The last transit of Venus occurred in June of 2004, pre-ASEM. As I recall, Jim Roe traveled to Ohio to view it, and I stayed here to barely catch around 15 minutes worth, shortly after sunrise. There wasn't a good place to observe, much less to share the views with others. It was a morning event, and the temperature was over 90 degrees right at sunrise. I used my old 4.25" reflector and did solar projection, capturing a few images with my 1.2 megabyte digital camera.
What a contrast this event was! The park rangers counted over 800 visitors. I think that we had 10 scopes and one mounted set of binos, plus at least one walk-around set. Equipment operators included: John Sgouros, Marv Stewart, Steve Boerner, Mike Scalion, Amy White, Chuck Simms, David Lloyd, Stacey Thater, Larry Walton, Tom Richards and Richard Kamp. Many other members were seen there as well, and may have brought equipment or helped out, including Bill and Florrie Sheehy, Carla Kamp, John Furlong, David and Donna Reed, Dan Crowson, Rodney Manzanga, Larry Williams, Mike Clemente and others ? Equipment included refractors, SCTs, binos and dobs all with white light filters or projection, as well as PSTs and Lunt Ha scopes. It was busy and hectic and I did a terrible job of getting around to say hello. At least two scopes were manned by non-members. One of which was from Chicago and the other was from Atlanta.
Broemmelsiek drew them from near and far.
I had arrived around 3:20, and was still setting up around an hour later while the visitors started to swell. I showed them views of the Sun, with sunspots, until the moment of first contact. I warned them that our folks might be a little 'selfish' with our scopes around the time of first contact, and I was glad to hear them reply that we should be!
Roughly 30 minutes later, first contact was shouted out, and there were lines of viewers from then until nearly sunset, almost non-stop. I took a quick head count at first contact, and there were over 100 on the site at that time.
There were a lot of first-time visitors to the park, and nearly all of them were surprised to hear that we did this for free almost every Friday night. It is likely that our Friday Night Open Houses will be busier than usual for the next several weeks. Handouts and flyers, as well as Transit Observing Certificates, were moving like hotcakes. The 35 remaining Eclipse Sunglasses were gone in a flash. Despite what I'd read, I could distinctly see the dot of Venus at 1x (corrected vision).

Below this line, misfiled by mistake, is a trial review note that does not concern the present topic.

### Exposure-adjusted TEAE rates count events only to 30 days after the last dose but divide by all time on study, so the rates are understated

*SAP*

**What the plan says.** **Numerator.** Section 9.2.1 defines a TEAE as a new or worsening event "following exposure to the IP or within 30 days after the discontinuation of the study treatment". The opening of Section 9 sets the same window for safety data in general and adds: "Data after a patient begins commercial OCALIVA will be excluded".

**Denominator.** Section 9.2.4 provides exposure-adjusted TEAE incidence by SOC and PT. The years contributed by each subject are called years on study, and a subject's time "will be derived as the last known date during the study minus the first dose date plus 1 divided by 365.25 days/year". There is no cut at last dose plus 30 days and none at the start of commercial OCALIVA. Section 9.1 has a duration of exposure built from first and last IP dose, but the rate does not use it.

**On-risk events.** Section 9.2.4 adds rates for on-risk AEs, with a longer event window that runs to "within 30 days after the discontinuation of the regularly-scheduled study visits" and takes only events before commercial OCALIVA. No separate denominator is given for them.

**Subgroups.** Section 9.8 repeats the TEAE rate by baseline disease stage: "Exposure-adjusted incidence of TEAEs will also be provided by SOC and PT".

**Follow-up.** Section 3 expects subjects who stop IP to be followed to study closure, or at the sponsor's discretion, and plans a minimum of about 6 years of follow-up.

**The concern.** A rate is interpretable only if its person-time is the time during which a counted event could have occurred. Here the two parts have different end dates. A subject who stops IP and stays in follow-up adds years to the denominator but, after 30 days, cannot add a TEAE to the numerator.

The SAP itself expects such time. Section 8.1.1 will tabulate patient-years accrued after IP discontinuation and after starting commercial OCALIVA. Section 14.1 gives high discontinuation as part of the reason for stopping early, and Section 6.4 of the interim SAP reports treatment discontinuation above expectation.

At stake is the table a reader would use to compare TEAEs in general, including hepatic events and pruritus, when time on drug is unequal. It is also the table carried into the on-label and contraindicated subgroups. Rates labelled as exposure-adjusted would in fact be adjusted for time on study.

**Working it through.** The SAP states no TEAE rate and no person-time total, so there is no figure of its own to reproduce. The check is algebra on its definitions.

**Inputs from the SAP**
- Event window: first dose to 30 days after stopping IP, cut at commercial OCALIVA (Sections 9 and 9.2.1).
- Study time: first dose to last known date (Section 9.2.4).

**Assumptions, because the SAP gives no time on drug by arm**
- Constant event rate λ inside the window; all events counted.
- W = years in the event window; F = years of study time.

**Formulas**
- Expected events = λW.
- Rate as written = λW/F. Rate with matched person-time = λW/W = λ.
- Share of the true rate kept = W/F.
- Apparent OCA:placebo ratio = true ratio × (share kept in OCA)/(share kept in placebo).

The weather was very kind, temps in the mid-80's and very few clouds. Some of us had electric fans, but it wasn't all too bad to begin with. The park rangers had seen the same media frenzy that we had, and had mowed extra parking spaces as well as a nice clear walking path from the parking area just to our east. Five park rangers helped with traffic and parking, and were greatly appreciated. It would have been a real mess without them.
Just two days before, the weather forecast was half-way crummy and there was not much going on with the media. It was amazing to me how fast things changed, and I'm glad that we (and the Parks department) were prepared.
Oh, and Venus was GREAT too! The round black dot was noticeably superior to the crop of sunspots, of which there were several good sets. The trees to our west put an end to our fun a little earlier than sunset, around 8:10pm instead of 8:24pm. A few visitors came driving thru to talk to us as we were packing up. I encouraged them to come back on Friday night.
A few folks brought their own equipment. Some may show up at a FNOH, but I tried to emphasize that they try out our Beginner's meeting first, since there would be more time to help out with their scopes.
It is very likely that this was the largest single event for ASEM in our history. We managed to stay on top of things without over-hyping this event too early - a thing which can somewhat 'back-fire' when the clouds roll in. There is no doubt that the clear weather helped to spring-board this event.
There won't be another Venus transit until 2117, but there will be a Mercury transit on May 9, 2016, and a full solar eclipse here on August 21, 2017. We probably should start planning for them soon!